World Autism Awareness Day

World Autism Awareness Day

RMIT students share their experience of having autism.

Held on 2 April, World Autism Awareness Day is intended to showcase and raise awareness in the community of what having autism or being autistic is like.

We spoke to students to learn about how they experience autism, both within RMIT and in the broader commmunity.

Kira Hart Kira Hart

Kira Hart  Bachelor of Education and Certificate IV in Design

What does having autism mean to you?

"For me it is a different way of being, experiencing, processing the world. I subscribe to the social model of disability. In that many disabling aspects to being autistic are based in society's rejection of it."

Please share an experience of university life which may be different to someone who is neurotypical.

"It can be difficult to collaborate with others and feel like you belong. I volunteer to do extra things to improve skill deficits. I volunteered with RUSU realfoods when I was first at RMIT in 2016."

Michelle in black and white photo looking directly at camera Michelle McLachlan

Michelle McLachlan – Bachelor of Arts (Fine Arts)

What does having autism mean to you? 

"Having a brain that works differently to everyone else's." 

Please share an experience of university life which may be different to someone who is neurotypical.

"I have a hard time with communication and speaking in groups or to people I dont know very well. This means I don't make friends easily and group work is especially hard for me. My ELP (Equitable Learning Plan) allows me to do presentations separately from the class with just the teacher and also not having to talk in front of a lot of people. I find this helpful but also feel alienated when I am not like everyone else. I feel that if people had more awareness off autism they would not judge me so much or think that I am trying to "get out of work", because to them I present as a neurotypical person." 

Jasmine Hamilton – VE Design Student

What does having autism mean to you?

"I feel alien compared to other people with how I think and experience things.  In turn, others feel alien to me because I simply don't know what else there is outside of being Autistic, and neurotypical social conventions or standards are either silly, or outright stupid to me.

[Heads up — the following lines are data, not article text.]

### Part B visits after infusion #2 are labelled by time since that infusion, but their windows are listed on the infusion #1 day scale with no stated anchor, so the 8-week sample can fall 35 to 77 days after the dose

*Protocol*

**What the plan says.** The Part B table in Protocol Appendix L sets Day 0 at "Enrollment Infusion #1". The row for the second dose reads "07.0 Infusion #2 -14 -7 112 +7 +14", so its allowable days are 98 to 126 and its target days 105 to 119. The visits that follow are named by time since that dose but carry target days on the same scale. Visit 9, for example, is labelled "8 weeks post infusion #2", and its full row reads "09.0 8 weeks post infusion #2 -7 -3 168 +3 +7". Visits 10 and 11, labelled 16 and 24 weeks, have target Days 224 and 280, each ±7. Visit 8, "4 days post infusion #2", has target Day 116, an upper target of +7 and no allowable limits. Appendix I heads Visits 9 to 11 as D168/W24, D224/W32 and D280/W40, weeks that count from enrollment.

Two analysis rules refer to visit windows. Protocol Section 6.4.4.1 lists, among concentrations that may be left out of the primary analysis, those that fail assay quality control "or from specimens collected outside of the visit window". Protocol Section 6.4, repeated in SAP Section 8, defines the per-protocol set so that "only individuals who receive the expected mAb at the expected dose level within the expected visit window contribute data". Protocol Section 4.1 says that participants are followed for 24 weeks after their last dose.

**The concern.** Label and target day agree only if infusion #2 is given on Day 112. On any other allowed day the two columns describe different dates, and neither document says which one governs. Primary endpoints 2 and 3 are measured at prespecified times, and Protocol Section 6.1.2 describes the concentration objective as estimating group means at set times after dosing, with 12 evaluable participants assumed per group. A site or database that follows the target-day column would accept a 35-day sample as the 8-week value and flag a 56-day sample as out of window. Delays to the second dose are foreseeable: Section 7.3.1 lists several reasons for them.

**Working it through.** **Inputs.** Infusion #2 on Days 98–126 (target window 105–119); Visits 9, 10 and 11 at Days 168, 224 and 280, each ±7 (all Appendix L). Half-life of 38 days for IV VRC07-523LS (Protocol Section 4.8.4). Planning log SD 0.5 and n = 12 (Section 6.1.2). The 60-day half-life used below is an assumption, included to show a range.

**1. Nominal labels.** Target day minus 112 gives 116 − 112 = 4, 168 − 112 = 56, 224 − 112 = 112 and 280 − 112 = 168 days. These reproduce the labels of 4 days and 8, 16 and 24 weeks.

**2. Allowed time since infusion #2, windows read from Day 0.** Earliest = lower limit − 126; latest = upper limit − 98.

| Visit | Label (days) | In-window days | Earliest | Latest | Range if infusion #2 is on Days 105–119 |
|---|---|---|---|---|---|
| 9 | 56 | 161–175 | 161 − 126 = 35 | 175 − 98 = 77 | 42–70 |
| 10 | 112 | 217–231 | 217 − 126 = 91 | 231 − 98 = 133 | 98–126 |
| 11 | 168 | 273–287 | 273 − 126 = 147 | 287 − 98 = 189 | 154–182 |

Most of my closest friends have been neurodiverse in some way, and I wouldn't have it any other way. We can just be without having to navigate neurotypical social conventions." 

Please share an experience of university life which may be different to someone who is neurotypical.

"Social fatigue is the main thing I can think of. Speaking to people, especially in places that have many different things going on, can be draining and can easily leave me tired after coming on campus."

Upcoming workshops for people on the autism spectrum 

Webinar for Neurodivergent students – 27 April  

Would you like to seek and share strategies and support services that can help to improve your studies, find a job and thrive in the workplace?  

This webinar will help you understand how your Neurodiverse brain may impact employment and how you can empower yourself to support your career journey. 

Register here

Careers - ELA workshop and Community 

Free Batyr "Being Herd" 2-day workshops – EOI  

Batyr@RMIT are currently accepting expressions of interest from RMIT students (aged 18 - 30) to take part in our Being Herd lived-experience storytelling workshops!

You will learn how to build the skills and confidence to share about other young people lived experience of mental ill health, how they reach out for support and how they manage their wellbeing today.

Find out more and submit your EOI

Student Survey

Equitable Learning and Accessibility and the Library Team would love to hear your feedback on your experiences using the Library and its services. Please take a minute to complete the survey about how you navigate all things 'Library'.

Have a question or need help?

01 April 2022


More student news

aboriginal flag
torres strait flag

Acknowledgement of Country

RMIT University acknowledges the people of the Woi wurrung and Boon wurrung language groups of the eastern Kulin Nation on whose unceded lands we conduct the business of the University. RMIT University respectfully acknowledges their Ancestors and Elders, past and present. RMIT also acknowledges the Traditional Custodians and their Ancestors of the lands and waters across Australia where we conduct our business - Artwork 'Luwaytini' by Mark Cleaver, Palawa.